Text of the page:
EEG and ECoG features for Brain Computer Interface in Stroke Rehabilitation

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Dokumentart: PhDThesis
Date: 2019-01-30
Language: English
Faculty: 4 Medizinische Fakultät
Department: Graduiertenkollegs
Advisor: Birbaumer, Niels (Prof. Dr. Dr.)
Day of Oral Examination: 2018-01-22
DDC Classifikation: 500 - Natural sciences and mathematics
Keywords: Gehirn-Computer-Schnittstelle
Other Keywords: Stroke
brain computer interface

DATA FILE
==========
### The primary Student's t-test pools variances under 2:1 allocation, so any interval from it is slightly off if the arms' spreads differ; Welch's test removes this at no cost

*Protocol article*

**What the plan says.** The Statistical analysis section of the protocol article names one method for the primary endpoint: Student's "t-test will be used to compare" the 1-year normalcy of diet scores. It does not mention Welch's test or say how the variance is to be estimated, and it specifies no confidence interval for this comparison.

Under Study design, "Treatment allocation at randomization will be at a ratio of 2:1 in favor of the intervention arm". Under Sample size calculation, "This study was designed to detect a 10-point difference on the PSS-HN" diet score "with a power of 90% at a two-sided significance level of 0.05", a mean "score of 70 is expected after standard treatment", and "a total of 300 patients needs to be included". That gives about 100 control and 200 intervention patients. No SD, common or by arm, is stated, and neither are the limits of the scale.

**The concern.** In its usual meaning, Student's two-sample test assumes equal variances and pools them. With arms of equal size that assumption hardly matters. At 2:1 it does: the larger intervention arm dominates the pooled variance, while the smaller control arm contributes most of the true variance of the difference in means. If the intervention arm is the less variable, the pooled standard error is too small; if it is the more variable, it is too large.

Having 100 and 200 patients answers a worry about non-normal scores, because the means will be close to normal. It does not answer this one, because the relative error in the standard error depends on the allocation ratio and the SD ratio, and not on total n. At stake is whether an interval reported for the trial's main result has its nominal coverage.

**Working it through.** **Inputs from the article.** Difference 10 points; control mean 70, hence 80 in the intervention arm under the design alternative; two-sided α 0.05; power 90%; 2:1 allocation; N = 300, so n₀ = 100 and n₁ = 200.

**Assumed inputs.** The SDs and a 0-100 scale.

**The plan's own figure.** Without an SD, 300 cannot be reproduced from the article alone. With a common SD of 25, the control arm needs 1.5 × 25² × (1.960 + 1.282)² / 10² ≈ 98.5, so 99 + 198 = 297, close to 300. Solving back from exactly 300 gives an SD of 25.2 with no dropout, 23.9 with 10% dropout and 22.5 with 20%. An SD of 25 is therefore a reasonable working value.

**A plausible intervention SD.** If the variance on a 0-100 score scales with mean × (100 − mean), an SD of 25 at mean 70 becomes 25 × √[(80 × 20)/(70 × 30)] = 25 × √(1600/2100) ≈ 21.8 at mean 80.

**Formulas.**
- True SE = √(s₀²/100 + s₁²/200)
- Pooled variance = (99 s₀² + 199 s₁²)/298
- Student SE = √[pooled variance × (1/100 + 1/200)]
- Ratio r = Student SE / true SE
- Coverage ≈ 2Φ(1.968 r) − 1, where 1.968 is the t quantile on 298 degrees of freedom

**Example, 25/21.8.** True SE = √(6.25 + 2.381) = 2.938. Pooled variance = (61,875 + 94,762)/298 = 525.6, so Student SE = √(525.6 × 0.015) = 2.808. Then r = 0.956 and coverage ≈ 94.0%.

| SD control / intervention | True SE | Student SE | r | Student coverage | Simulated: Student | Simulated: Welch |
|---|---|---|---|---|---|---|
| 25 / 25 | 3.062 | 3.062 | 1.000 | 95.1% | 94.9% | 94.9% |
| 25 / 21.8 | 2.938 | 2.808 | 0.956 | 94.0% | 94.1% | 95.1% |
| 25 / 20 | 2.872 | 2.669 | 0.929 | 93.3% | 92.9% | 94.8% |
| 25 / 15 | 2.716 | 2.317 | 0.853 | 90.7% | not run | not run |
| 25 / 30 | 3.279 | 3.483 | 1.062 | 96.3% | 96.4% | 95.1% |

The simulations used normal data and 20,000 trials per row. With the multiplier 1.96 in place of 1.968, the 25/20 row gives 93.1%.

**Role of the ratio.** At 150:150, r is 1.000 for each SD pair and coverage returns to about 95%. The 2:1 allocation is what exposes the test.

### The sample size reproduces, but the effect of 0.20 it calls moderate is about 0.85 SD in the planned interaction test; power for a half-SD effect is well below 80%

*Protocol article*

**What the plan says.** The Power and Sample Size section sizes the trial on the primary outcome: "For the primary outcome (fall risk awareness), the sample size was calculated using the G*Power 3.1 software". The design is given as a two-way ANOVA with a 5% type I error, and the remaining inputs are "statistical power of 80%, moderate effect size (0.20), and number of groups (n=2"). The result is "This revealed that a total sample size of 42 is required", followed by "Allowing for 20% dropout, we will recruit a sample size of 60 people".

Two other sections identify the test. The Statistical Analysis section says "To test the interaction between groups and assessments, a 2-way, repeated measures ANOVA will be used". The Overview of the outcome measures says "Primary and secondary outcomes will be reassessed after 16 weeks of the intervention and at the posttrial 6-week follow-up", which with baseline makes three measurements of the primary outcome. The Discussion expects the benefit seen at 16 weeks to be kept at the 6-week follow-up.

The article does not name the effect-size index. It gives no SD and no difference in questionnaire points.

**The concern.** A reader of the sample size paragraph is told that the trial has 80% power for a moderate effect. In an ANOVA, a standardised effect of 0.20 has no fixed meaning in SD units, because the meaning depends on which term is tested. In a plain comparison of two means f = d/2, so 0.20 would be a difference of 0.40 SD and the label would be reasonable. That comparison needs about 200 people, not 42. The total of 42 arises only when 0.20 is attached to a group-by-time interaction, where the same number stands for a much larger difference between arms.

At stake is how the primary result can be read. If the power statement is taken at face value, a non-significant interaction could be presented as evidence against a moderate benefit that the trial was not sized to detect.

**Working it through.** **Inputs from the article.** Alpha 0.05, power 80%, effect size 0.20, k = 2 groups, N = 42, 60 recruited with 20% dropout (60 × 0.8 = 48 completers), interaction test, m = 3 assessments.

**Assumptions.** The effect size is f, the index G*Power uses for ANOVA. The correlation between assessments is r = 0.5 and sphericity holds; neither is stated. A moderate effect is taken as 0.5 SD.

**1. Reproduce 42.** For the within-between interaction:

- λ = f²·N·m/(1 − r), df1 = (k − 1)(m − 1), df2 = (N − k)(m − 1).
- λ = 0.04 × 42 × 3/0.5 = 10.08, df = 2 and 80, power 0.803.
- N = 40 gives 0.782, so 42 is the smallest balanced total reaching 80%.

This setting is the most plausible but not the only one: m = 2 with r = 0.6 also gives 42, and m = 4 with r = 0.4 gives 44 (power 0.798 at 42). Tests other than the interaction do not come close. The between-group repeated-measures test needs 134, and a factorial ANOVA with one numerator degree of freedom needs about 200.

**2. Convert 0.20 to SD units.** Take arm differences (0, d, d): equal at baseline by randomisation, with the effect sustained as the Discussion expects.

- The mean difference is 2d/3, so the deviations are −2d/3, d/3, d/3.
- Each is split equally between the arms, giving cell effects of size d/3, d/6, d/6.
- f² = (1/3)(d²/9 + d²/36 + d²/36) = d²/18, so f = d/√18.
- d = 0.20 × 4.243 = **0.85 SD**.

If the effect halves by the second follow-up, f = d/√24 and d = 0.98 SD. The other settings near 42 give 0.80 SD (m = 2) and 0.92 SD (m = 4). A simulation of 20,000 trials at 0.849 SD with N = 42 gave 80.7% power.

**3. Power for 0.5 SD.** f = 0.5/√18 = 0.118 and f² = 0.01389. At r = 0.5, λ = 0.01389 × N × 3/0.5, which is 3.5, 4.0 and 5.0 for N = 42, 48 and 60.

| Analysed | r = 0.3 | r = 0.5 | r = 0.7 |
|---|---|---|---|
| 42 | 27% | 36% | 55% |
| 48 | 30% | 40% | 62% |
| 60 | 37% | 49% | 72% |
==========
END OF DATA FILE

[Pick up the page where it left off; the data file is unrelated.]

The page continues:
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The ability of non-invasive Brain-Computer Interface (BCI) to control an exoskeleton was used for motor rehabilitation in stroke patients or as an assistive device for the paralyzed. However, there is still a need to create a more reliable BCI that could be used to control several degrees of Freedom (DoFs) that could improve rehabilitation results. Decoding different movements from the same limb, high accuracy and reliability are some of the main difficulties when using conventional EEG-based BCIs and the challenges we tackled in this thesis. In this PhD thesis, we investigated that the classification of several functional hand reaching movements from the same limb using EEG is possible with acceptable accuracy. Moreover, we investigated how the recalibration could affect the classification results. For this reason, we tested the recalibration in each multi-class decoding for within session, recalibrated between-sessions, and between sessions. It was shown the great influence of recalibrating the generated classifier with data from the current session to improve stability and reliability of the decoding. Moreover, we used a multiclass extension of the Filter Bank Common Spatial Patterns (FBCSP) to improve the decoding accuracy based on features and compared it to our previous study using CSP. Sensorimotor-rhythm-based BCI systems have been used within the same frequency ranges as a way to influence brain plasticity or controlling external devices. However, neural oscillations have shown to synchronize activity according to motor and cognitive functions. For this reason, the existence of cross-frequency interactions produces oscillations with different frequencies in neural networks. In this PhD, we investigated for the first time the existence of cross-frequency coupling during rest and movement using ECoG in chronic stroke patients. We found that there is an exaggerated phase-amplitude coupling between the phase of alpha frequency and the amplitude of gamma frequency, which can be used as feature or target for neurofeedback interventions using BCIs. This coupling has been also reported in another neurological disorder affecting motor function (Parkinson and dystonia) but, to date, it has not been investigated in stroke patients. This finding might change the future design of assistive or therapeuthic BCI systems for motor restoration in stroke patients.

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